Science and technology

Valkee Oy developed a light ear device that sought to care of seasonal affective disorder in addition to fatigue.The Oulu-based firm Valkee is marketing a bright light headset to combat seasonal affective disorder (SAD). On its website, the company promises that its product will keep the winter blues at bay by "channelling Valkee bright light directly to the light-sensitive areas of the brain".

The Council for Mass Media in Finland (JSN) ruled against Suomen Kuvalehti in the case concerning the magazine's article stating that the bright light headset does not bring results. According to JSN, Valkee was entitled to present its side of the story in the article partly because expert opinions and interpretations of research on the bright light headset are contradictory and the search for the final truth on the matter is still underway.

But there is no contradiction. There is only the illusion of contradiction created by Valkee.

The marketing of products with alleged health benefits is often based on untruths and even though laws have been laid to protect the consumer, all too often things turn out as they did in Valkee's case.

Let's reiterate it once more: the human brain does not need light. If it did, it would contain light-sensitive receptors. In contrast to claims on Valkee's website, unlike some other animals, we apes do not have such receptors outside the retina in the eye. All light-dependent functions in our bodies are triggered through the retina.

Opsins, the proteins that Valkee swears by, do not react to light unless bonded with a molecule called retinal, which is only produced on the retina. And the molecule does not travel from there to the ear canal to bathe in the light. Valkee has shown that in the treatment of SAD, it does not matter one bit whether the dose of light channelled into the ear is 1 or 9 lumens. As one lumen amounts to no more than a placebo effect all that Valkee's study served to highlight was that their product did not work any better than a placebo. Their spin on it, however, was that the bright light headset cures SAD. This would be a demonstration of battiness if it was not used in a spiel to sell a product, designed to make a profit for the company.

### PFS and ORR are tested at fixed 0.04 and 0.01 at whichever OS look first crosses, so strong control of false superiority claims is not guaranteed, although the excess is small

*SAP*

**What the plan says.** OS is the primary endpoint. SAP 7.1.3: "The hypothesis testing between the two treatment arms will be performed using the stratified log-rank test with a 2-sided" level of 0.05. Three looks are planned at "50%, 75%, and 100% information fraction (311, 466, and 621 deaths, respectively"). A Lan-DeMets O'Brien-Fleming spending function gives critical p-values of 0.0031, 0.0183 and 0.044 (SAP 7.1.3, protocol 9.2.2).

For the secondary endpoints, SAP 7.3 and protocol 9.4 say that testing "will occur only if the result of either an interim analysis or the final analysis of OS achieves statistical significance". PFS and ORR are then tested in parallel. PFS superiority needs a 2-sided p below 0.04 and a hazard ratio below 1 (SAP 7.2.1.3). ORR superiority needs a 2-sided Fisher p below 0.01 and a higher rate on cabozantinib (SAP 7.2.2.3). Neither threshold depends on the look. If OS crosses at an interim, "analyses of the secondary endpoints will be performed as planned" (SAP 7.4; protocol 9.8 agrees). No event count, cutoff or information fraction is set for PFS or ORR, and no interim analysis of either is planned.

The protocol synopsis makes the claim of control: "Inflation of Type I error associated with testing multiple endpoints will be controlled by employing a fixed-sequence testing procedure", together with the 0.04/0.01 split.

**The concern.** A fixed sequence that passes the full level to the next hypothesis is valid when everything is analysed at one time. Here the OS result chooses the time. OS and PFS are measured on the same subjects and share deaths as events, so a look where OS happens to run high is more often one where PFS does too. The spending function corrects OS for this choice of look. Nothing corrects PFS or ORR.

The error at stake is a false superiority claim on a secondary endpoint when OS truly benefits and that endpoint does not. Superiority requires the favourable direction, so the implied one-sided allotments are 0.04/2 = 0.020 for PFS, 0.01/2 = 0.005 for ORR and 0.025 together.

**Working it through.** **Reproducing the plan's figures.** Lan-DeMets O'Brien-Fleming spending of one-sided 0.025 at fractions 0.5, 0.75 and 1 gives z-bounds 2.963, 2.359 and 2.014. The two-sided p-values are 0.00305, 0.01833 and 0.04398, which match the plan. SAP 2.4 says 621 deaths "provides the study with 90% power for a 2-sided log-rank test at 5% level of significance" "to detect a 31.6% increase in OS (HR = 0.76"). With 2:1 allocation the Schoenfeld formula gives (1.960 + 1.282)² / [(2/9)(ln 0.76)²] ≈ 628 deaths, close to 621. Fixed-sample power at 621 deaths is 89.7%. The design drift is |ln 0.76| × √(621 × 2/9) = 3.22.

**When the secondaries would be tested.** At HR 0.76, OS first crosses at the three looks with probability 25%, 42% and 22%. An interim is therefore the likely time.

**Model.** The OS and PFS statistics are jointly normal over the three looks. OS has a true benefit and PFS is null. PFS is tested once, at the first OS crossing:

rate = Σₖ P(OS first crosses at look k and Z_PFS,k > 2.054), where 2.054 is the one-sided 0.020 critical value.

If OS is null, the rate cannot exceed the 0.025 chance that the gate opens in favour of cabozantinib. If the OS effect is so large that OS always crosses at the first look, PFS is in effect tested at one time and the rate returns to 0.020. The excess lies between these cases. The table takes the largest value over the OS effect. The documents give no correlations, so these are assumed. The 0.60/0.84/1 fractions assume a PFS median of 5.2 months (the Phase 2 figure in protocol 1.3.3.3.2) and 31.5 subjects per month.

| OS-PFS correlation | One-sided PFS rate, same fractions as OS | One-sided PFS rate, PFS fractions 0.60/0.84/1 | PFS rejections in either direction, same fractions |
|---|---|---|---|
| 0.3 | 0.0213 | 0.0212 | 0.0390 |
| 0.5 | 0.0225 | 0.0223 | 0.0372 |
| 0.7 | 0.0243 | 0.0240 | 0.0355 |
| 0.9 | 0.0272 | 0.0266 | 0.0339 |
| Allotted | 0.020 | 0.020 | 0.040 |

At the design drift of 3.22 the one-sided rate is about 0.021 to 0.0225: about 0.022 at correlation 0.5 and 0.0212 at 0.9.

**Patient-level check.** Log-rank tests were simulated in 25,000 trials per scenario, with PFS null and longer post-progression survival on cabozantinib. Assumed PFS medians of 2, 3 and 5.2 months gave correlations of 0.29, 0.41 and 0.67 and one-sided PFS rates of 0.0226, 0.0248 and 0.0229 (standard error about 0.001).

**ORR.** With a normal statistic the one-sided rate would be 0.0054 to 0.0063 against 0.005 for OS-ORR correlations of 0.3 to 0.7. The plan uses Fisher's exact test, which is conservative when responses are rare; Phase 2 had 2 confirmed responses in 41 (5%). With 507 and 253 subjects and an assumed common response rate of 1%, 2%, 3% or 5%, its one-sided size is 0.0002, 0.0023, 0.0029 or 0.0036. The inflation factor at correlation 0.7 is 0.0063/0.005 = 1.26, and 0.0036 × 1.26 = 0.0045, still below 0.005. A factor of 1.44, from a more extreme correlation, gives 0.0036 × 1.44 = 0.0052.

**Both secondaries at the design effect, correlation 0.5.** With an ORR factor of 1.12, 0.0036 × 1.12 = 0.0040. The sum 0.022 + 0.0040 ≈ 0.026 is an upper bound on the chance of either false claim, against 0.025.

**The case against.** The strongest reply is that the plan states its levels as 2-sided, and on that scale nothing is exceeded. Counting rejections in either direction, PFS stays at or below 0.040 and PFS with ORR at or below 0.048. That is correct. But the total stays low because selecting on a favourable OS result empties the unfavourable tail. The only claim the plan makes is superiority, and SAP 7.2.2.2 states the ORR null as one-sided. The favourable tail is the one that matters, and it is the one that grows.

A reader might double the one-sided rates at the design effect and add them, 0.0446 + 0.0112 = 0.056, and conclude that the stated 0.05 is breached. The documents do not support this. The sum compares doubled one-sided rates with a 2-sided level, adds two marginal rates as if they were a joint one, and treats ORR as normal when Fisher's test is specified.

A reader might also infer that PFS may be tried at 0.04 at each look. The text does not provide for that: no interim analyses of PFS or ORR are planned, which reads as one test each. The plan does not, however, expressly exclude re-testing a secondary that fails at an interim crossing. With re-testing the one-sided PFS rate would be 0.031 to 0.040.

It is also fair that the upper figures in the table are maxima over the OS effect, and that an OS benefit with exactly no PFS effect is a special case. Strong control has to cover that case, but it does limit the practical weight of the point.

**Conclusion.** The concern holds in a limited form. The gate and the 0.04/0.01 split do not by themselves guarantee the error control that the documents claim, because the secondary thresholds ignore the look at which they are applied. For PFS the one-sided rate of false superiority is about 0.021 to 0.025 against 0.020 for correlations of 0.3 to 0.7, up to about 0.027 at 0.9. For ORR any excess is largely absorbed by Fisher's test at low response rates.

With my hand on my heart of a biologist specialising in neurophysiology, I can say that even half-valid scientific evidence on the bright light headset working better than a placebo is glaring in its absence. Any unbiased expert in the field will tell you the same.

Where do we draw the line and say it is permissible to tell everyone that the emperor is in the buff without giving the floor to the tailor?

Increasingly often the only critical voices with expertise can be found on the Internet. But that is where also the most deluded cranks are to be found, so separating the wheat from the chaff takes some prior knowledge. Thanks to JNS, sources of information are becoming fewer and farther between.

The writer is a science reporter.

Susanne Björkholm – HS
Niina Woolley – HT
Image: Antti Aimo-Koivisto / Lehtikuva